How To Get Started Writing for Travel Sites in 5 Short Steps

  1. Decide where to pitch. Don’t know where to start? Start at the easiest place–with the blogs you already read and love. Chances are you might have an idea for a post on a subject they haven’t covered and are looking to cover. Don’t be afraid to think big–even if a blog has a lot of traffic, that doesn’t mean they aren’t looking for a subject matter you might be an expert in–like working a yacht, for example, or train travel, or luxury hotels in Singapore, or…
  2. Do your research. Log onto the site, browse it thoroughly to make sure you get their tone down and get a sense of what they seem to publish most often. You don’t want to waste your time pitching “10 tips for solo travel in India” when they just published “What I learned from traveling alone in India” two days ago. (At least you know there’s an audience for it, so save that piece for somewhere else!) Be sure your concept is fresh, but still falls within the scope of what they publish. For instance, Matador had published pieces on yachties, but nothing on tall ships. Cha-ching! Found my niche. The subject doesn’t have to be brand-new, either. You can also adapt one of your previous posts (generally they don’t want a complete duplicate, so you will have to change it a little).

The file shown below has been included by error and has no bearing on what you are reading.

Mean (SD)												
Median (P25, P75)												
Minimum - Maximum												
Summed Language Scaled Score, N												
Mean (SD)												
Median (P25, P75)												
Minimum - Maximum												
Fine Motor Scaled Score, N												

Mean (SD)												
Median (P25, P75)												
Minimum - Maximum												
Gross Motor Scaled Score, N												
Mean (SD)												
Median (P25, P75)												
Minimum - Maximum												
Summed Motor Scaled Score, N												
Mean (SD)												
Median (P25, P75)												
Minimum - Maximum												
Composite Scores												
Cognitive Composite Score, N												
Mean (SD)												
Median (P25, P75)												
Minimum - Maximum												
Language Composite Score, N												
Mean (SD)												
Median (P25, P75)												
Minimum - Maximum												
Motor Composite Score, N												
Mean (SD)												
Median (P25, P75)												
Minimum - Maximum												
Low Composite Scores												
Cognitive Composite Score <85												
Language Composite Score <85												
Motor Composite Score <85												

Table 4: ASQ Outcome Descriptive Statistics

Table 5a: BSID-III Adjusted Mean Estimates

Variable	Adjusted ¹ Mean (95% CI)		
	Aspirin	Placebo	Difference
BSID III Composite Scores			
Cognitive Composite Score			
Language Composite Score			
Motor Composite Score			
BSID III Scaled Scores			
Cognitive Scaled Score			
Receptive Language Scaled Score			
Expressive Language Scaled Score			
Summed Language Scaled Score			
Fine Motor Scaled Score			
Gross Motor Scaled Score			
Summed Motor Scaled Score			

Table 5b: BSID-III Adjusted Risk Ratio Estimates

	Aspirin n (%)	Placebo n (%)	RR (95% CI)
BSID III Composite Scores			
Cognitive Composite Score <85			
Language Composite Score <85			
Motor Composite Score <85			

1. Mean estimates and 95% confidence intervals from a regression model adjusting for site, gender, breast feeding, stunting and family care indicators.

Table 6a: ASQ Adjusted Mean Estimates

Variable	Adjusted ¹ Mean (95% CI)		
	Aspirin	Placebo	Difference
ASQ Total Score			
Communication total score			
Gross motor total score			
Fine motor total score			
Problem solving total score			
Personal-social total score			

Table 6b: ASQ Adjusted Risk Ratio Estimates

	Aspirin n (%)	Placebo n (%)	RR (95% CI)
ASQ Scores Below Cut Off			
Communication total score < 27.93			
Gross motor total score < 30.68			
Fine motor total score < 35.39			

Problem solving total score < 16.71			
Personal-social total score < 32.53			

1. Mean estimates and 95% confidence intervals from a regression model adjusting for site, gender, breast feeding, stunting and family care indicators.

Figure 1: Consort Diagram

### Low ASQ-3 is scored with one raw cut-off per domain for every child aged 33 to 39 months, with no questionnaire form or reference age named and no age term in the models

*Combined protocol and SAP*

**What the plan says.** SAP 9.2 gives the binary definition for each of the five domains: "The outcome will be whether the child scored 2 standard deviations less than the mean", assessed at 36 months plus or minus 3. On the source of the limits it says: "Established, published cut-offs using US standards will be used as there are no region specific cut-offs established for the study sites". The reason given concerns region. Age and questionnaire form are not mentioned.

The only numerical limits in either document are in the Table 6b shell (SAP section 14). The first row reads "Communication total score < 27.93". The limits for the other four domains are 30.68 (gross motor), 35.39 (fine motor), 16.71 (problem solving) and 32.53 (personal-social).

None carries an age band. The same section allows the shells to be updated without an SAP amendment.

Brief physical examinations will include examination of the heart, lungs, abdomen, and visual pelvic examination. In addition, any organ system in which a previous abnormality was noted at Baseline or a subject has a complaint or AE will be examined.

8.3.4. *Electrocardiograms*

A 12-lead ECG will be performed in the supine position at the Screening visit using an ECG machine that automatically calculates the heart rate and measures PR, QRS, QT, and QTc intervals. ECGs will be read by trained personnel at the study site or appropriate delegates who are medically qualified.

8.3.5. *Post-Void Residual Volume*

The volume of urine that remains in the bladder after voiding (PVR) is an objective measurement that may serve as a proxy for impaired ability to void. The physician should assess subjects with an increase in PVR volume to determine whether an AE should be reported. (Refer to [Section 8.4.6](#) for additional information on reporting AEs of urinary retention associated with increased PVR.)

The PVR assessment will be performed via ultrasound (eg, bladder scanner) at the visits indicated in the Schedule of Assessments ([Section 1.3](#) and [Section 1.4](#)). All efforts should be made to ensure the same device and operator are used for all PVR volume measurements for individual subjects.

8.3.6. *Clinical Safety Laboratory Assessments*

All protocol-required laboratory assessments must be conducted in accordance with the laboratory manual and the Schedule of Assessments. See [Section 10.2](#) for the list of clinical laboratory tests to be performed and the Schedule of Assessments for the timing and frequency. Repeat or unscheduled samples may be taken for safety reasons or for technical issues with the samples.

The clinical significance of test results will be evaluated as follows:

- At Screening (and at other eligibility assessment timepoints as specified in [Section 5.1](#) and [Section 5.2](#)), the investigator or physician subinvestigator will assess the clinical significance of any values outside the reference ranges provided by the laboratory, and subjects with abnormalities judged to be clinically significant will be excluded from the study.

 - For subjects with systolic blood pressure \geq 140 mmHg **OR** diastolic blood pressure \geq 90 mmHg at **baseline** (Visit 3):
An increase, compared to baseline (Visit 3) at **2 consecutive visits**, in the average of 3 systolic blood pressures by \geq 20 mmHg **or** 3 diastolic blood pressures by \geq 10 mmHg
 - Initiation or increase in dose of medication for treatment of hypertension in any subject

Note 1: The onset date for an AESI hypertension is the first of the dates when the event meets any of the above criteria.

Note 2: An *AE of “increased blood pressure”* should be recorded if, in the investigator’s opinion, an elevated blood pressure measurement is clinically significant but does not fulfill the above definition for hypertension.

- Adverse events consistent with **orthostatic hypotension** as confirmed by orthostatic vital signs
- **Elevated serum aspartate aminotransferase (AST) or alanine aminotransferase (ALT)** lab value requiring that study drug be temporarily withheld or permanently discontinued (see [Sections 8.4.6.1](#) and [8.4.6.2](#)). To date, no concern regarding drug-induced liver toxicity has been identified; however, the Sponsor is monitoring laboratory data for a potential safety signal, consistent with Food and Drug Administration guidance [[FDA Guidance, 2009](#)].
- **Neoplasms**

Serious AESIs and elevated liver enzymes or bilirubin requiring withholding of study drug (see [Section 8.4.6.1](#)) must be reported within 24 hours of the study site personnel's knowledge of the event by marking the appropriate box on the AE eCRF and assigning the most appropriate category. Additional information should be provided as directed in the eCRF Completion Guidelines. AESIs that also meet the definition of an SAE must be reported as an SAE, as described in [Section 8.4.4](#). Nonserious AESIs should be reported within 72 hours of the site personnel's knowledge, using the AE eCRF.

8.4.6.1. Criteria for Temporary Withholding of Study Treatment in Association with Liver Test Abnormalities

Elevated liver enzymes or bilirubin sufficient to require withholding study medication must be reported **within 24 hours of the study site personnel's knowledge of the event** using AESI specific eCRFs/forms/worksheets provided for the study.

3. Craft the pitch. Offer to write about something that they haven’t covered, and convince them why you should be the one to do it. What are your qualifications? give them a link to your blog and/or portfolio. Remember don’t bore them with a bland, predictable pitch: “This is what I’m going to write about…” You’re writing, so write the pitch the way you would write the post. Make it sing!
  4. Send your pitch. Make sure to check out their submission guidelines to see whether they accept pitches or want you to submit the entire piece, or have any policies you should know about. Sometimes they’ll give you a generic email address (e.g. info@bigtravelsite.com.) If you can try to find the name and email address of an actual PERSON. If you can greet them by name, it helps shape personal connection that makes them less likely to ignore you.